The Accessibility of Therapy

By Kristina Randle, Ph.D., LCSW

I fully believe that I need therapy. I’m 16, nearly 17, and I live in a bad family situation. I probably don’t need therapy for that, but I have been grappling with other issues, and mental illness runs in my family. I think it would benefit me to at least try therapy. The issue is however, that my dad is not a good person. He’s emotionally abusive, to me and my mom. I’m fine because I’m strong willed and have lived with it less. But my mom, I’m worried about her. I think she’d benefit too, but I wouldn’t be able to convince her to go. The issue is, with me however, is that my mom gets upset very easily, and bringing up that I want therapy upsets her, because she thinks it’s her fault, and I can’t stand to see her so upset. My dad thinks I’m crazy (he thinks everyone is crazy), so this would just be more proof for him. He says he wants me to go to therapy, but I know that just means he wants someone to figure out whats wrong with me, even though he’s the source of the problem. Even if my dad agreeing to take me to and pay for therapy, I doubt he actually would because my parents procrastinate. So, my question is, how do I get therapy if neither of my parents will take me and I don’t have money or a car? I could maybe wait the extra year and a few months until I’m 18, but I’m worried I will get worse. What should I do?

A. I believe it is very wise of you to consider therapy. Sometimes it can be difficult to know when professional help is required. You recognize there is a problem and know that assistance is necessary. You are on the right track.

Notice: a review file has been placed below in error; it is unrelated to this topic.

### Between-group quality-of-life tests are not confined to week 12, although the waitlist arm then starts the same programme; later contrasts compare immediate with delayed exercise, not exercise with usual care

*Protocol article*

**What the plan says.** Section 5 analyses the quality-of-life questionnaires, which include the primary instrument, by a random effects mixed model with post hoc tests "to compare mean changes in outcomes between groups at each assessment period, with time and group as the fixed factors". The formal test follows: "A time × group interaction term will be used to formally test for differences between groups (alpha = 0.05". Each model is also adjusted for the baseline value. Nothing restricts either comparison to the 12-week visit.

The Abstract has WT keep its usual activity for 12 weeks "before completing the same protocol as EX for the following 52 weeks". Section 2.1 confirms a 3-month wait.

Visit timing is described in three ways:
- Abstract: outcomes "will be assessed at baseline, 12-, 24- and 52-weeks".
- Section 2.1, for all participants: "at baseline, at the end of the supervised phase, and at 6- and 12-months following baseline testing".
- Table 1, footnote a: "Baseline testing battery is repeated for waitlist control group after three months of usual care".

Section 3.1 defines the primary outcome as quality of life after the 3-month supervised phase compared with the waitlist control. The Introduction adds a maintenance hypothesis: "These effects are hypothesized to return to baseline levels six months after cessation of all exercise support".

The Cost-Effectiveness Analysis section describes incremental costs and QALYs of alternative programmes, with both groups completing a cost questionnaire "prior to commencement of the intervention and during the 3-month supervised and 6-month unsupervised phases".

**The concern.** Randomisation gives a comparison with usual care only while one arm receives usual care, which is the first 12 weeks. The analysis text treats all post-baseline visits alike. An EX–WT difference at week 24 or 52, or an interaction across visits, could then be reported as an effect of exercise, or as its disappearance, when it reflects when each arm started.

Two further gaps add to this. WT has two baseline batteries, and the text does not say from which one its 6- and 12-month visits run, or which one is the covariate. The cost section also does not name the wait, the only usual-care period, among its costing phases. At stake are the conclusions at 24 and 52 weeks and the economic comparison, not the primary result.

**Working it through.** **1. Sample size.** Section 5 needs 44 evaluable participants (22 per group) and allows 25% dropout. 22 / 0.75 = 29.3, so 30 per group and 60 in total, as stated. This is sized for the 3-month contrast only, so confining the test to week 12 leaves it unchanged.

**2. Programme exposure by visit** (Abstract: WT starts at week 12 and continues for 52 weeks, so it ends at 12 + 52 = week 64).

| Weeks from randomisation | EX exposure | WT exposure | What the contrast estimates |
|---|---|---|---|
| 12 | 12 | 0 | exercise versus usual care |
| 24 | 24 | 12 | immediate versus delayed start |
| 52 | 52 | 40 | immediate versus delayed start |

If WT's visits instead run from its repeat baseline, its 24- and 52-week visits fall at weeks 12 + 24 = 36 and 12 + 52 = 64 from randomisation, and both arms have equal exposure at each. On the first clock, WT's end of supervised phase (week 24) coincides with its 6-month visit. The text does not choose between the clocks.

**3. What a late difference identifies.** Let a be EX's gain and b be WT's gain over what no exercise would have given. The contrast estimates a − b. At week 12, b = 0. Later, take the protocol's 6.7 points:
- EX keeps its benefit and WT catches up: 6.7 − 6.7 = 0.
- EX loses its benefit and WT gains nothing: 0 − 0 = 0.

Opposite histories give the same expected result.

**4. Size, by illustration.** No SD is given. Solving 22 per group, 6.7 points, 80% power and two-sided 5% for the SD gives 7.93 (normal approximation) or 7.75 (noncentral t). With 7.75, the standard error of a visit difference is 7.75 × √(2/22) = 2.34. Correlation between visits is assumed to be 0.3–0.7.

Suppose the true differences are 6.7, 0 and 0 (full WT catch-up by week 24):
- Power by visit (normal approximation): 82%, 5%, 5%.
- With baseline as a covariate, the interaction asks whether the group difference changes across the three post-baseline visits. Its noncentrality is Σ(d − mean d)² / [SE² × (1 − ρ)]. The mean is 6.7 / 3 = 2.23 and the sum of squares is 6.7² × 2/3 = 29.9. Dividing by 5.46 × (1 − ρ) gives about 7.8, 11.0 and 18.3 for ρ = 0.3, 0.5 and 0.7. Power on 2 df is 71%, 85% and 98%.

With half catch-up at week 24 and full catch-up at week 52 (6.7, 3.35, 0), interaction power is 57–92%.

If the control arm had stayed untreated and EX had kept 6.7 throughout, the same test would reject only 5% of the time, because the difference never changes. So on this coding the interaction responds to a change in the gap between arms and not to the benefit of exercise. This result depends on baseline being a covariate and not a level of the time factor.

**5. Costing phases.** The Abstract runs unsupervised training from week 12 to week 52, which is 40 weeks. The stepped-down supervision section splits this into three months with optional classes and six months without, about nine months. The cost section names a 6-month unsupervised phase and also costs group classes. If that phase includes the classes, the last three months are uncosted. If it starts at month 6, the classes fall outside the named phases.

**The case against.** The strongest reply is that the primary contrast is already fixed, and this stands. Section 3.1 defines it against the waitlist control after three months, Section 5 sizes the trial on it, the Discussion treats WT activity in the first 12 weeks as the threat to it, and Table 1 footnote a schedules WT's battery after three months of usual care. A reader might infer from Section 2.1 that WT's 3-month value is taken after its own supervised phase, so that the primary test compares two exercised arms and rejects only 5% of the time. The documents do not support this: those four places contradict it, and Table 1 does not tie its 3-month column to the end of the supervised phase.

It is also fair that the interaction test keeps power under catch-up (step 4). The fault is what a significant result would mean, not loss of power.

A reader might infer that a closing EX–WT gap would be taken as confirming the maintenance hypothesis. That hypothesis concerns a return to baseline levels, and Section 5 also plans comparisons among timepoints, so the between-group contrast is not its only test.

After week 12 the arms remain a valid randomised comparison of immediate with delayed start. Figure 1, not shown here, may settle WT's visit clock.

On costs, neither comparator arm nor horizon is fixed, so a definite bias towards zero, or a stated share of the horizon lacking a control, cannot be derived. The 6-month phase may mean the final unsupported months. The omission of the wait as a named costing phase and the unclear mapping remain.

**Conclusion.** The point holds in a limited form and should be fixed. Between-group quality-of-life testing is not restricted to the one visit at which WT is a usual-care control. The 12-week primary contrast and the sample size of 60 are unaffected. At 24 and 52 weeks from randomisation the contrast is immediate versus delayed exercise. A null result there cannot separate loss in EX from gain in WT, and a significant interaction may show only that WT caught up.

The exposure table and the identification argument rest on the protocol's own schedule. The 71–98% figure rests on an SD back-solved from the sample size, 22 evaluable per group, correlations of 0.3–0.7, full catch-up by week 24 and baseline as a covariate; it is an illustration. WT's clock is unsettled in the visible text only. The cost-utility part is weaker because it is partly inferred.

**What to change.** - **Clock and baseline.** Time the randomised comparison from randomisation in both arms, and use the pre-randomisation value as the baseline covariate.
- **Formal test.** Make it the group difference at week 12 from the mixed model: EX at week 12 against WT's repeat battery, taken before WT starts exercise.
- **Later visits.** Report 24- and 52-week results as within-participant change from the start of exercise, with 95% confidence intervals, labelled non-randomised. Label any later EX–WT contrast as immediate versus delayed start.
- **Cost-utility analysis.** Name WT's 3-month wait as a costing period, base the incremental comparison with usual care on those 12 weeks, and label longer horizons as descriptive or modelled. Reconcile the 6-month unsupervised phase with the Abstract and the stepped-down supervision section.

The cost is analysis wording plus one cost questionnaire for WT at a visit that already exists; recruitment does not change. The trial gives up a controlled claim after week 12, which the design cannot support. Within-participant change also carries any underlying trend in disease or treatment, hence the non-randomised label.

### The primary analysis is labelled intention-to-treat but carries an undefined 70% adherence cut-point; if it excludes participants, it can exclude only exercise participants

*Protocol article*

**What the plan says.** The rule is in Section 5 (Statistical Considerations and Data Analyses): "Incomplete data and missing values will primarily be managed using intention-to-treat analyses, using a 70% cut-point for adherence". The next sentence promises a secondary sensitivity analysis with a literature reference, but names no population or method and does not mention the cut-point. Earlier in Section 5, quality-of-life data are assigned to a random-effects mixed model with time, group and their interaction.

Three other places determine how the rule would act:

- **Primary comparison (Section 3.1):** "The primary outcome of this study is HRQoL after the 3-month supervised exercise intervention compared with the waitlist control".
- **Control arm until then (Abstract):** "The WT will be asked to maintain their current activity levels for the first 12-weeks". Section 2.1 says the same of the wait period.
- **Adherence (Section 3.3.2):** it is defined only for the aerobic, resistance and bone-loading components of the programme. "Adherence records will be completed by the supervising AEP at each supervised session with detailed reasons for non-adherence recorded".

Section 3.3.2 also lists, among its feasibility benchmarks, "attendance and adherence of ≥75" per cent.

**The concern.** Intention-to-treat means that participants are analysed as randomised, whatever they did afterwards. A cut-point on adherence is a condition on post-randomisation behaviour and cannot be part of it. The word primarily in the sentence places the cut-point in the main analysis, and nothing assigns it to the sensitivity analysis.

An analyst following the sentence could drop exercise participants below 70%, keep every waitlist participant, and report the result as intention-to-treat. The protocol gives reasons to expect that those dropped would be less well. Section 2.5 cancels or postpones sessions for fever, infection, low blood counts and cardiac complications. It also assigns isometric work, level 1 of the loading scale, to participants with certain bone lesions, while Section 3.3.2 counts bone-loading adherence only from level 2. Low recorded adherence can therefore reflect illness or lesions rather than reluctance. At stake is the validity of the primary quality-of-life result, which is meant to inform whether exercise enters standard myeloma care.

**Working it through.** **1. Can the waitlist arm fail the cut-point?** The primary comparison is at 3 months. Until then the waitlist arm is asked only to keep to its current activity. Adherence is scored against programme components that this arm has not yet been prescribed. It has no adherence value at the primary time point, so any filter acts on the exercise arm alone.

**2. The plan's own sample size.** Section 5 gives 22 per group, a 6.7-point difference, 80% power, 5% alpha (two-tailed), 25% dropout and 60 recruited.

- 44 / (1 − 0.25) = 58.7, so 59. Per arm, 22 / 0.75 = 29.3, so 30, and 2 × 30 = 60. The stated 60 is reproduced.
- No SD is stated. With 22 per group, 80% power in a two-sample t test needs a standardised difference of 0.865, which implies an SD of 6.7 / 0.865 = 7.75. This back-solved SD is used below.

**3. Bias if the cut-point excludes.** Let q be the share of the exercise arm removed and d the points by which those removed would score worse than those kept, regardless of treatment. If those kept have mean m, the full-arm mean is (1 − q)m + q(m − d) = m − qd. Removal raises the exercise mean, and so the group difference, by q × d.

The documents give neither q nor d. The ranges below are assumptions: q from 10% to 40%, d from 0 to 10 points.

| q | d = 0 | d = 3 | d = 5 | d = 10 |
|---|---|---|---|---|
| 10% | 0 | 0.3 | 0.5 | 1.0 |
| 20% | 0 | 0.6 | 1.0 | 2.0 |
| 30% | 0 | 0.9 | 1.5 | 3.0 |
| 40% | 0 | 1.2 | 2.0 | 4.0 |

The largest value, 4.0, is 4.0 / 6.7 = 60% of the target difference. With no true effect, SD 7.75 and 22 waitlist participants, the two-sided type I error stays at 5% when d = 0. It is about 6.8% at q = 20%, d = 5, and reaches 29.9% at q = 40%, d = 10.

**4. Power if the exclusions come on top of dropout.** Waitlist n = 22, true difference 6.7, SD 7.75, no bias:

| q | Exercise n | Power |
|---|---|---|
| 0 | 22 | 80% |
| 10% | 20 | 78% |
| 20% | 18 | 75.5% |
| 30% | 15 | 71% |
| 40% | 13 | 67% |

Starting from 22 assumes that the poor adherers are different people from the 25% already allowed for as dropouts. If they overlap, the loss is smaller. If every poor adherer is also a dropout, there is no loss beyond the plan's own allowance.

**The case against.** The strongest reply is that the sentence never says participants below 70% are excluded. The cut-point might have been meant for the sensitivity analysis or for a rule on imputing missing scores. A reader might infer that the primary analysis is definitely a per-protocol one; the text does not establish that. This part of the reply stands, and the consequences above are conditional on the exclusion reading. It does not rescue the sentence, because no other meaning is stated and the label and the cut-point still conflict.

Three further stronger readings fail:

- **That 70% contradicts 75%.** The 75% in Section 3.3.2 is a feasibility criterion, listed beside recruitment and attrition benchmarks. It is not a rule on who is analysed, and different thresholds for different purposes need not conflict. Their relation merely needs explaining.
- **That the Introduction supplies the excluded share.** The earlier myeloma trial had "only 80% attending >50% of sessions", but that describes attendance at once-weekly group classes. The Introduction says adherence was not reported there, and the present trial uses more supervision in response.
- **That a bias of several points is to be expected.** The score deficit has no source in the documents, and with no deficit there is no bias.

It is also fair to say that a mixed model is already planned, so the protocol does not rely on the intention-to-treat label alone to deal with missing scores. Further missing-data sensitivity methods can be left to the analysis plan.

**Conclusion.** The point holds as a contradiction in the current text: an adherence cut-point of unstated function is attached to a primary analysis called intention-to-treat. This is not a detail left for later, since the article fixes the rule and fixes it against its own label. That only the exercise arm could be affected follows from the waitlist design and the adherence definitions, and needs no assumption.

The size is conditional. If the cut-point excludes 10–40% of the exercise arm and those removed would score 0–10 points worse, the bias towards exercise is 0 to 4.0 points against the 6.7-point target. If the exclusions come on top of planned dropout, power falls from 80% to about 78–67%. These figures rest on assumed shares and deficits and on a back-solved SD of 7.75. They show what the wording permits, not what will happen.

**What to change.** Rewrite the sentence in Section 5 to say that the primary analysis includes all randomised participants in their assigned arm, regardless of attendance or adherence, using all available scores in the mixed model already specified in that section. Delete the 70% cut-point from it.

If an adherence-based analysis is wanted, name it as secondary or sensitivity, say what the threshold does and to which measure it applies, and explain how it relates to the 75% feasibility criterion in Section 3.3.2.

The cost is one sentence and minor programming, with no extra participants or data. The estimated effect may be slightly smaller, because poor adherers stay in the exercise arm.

I can understand the fact that you do not want to upset your mother by asking her to take you to therapy but it may be necessary. She may have fears and anxiety but the therapist will help her to see the situation more clearly. You can reassure her that you do not feel that she is to blame for your problems. It is possible that after you begin therapy the therapist could also help you to explain your position more clearly. This might help your mother to feel better. It might also be a clever way to bring her into counseling. It is not uncommon for a therapist to request regular meetings with the family members of his or her client. This is especially true when dealing with adolescents and young adults.

With regard to your father, your concern is that he will procrastinate. This may or may not be true. The only way to know is to try. If your father procrastinates, continually remind him of his agreement until he takes you to an appointment. You might be able to expedite this process by volunteering to search for therapists on your own. In addition, you could call various therapists and speak to them about your situation. They may have good advice for you regarding how to involve your parents in the counseling process.

If you are unsuccessful with the aforementioned ideas, you may also want to consider speaking to the counselor at school. School will be in session at the end of next month. If you have graduated high school (assuming you’ll be in college), you could seek help from the college counseling center. Most colleges have counseling centers on campus.

I hope you are able to receive counseling. As you recognize, the longer you wait to seek help the worse your situation may become. If you would like to begin searching for therapists, click the “find help” tab on the top of this page. Thanks for your question. I wish you well. Please take care.

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Last reviewed: By John M. Grohol, Psy.D. on 18 Jul 2010

APA Reference
Randle, K. (2010). The Accessibility of Therapy. Psych Central. Retrieved on December 25, 2014, from http://psychcentral.com/ask-the-therapist/2010/07/18/the-accessibility-of-therapy/